Access is the cornerstone of my advising philosophy. This was instrumental to my success at NKU as an undergraduate as my advisor took time to discuss issues and guide me through the red tape and hoops of the higher education bureaucracy. I keep an open door policy for students, both metaphorically and physically; however, there are times when students need a “closed door” conversation. I hope (and tend to believe) my students know they have a nonjudgmental ear to talk to, and if need be, a faculty advocate to which they can turn.
As a teacher first and foremost, I believe that it is my responsibility to ensure that my students learn in the classroom – both the information I present them and more importantly the ability to critically examine that information and all information they are presented with. As a faculty member, simply providing a list of courses does little to help students; instead trying to help students understand themselves better and help direct their academic path enhances their experience, understanding, and feeling of being connected to the university community.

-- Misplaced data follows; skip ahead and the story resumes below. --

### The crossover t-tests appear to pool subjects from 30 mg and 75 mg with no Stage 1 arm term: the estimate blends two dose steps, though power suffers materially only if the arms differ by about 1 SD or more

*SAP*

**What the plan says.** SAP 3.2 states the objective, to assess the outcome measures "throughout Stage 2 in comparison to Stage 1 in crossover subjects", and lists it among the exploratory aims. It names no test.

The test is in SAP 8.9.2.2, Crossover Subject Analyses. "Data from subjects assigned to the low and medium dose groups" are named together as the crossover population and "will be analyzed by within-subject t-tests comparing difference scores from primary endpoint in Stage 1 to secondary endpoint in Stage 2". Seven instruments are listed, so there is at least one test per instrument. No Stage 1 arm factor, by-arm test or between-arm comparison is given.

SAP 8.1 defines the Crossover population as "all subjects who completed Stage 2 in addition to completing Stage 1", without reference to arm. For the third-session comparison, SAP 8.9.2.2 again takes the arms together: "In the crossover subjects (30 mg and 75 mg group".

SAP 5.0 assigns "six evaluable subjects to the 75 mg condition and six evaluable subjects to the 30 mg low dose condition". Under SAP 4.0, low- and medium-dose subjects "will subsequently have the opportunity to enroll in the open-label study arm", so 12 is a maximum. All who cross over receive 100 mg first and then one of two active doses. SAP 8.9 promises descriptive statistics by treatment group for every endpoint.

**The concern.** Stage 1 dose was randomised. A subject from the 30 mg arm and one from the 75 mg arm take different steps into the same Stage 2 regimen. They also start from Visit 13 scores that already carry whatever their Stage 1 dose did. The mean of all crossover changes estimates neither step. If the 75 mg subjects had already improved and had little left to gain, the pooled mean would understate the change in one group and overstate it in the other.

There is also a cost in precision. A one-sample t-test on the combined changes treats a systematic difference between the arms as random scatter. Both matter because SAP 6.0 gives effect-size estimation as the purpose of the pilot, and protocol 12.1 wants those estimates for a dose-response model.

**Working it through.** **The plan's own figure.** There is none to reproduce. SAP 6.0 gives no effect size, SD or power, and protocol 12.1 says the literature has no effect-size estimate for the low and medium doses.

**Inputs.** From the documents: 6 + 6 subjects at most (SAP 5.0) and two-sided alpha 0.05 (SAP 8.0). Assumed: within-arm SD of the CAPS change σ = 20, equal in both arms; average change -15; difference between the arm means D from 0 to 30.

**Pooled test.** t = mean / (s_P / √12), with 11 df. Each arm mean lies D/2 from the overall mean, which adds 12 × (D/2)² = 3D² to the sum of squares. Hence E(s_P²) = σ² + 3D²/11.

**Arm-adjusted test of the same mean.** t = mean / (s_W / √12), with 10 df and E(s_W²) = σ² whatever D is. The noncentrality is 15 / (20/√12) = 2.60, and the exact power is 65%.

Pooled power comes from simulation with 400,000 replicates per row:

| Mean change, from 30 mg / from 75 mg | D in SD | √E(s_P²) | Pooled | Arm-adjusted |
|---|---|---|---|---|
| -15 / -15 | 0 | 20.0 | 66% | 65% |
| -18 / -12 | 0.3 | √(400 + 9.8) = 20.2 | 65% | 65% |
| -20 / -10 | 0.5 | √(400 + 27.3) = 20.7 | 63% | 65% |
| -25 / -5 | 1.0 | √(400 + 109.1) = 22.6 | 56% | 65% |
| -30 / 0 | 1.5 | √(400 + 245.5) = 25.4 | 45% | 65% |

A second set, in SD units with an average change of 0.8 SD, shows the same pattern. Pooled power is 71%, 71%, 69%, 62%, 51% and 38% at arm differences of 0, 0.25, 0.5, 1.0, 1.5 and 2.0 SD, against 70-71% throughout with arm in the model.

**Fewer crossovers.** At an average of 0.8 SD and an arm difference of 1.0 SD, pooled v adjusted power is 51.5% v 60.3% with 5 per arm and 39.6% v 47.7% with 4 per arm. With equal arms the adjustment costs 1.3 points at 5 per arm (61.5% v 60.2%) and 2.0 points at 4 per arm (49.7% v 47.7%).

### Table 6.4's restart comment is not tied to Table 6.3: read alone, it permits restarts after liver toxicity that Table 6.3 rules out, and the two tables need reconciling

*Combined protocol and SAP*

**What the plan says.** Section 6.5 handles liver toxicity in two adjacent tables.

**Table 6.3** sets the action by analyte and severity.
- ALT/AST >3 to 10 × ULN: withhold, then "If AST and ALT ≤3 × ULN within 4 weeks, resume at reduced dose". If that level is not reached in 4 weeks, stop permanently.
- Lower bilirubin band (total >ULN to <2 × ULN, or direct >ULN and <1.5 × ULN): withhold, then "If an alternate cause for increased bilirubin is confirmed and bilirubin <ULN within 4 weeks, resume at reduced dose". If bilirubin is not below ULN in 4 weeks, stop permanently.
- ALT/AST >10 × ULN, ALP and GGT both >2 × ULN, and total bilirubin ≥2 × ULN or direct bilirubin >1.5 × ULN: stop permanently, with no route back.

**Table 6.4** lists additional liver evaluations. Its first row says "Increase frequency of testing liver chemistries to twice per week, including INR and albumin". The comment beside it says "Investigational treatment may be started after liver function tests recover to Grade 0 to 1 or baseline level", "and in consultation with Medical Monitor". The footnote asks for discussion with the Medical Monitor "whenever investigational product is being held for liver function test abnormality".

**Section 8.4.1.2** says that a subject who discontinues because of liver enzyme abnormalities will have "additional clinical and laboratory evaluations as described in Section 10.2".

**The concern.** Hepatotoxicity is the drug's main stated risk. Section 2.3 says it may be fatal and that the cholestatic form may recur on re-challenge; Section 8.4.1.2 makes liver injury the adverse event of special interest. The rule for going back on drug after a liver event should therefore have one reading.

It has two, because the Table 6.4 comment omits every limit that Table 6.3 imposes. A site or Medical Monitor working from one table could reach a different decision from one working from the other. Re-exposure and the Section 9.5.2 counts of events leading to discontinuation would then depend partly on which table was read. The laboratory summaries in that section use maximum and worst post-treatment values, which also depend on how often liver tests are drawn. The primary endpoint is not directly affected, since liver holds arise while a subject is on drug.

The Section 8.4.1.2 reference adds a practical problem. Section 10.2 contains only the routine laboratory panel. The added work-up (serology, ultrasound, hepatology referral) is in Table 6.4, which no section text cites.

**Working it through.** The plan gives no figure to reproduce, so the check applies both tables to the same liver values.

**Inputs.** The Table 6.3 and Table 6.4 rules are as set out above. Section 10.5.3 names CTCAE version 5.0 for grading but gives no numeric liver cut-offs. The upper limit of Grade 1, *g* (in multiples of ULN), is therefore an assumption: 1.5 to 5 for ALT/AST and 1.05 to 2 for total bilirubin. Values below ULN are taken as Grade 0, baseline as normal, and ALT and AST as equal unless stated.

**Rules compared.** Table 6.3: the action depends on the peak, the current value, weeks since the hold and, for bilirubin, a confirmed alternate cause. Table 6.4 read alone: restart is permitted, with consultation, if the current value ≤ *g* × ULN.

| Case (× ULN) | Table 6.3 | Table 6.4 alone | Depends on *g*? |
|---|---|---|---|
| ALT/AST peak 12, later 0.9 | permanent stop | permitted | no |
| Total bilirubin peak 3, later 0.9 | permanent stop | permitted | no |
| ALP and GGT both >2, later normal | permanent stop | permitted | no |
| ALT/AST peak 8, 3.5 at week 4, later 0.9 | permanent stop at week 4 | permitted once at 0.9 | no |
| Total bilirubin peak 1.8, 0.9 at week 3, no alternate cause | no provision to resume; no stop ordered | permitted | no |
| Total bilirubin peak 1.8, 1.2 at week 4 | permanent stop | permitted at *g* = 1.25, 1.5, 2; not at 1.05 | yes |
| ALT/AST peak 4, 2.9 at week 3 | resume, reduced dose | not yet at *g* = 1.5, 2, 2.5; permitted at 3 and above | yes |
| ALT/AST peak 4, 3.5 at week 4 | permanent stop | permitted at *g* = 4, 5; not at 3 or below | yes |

Many of our Construction Management students transfer from other colleges and universities, and many times have a tremendous amount of work experience. Often these students work full-time and schedule their courses at night. Therefore, I tend to offer advising times both during the day and in the evening. On several occasions, I have met with my students at their jobsite, local libraries, coffee houses, and even my own home for advising meetings. Advising is not something simply done in a university office, advising occurs at any time and all times.
Reflected in my membership with the Campus Climate committee, I believe that a pluralistic body of faculty and students are vital to the health of any university. Without diverse individuals and perspective, the best we can hope for is the stagnant reproduction of the status quo, or as Walter Lippmann stated, “Where all men [sic] think alike, no one thinks very much.” I believe my students recognize that they can confide in me and that my office is a “safe space” at NKU.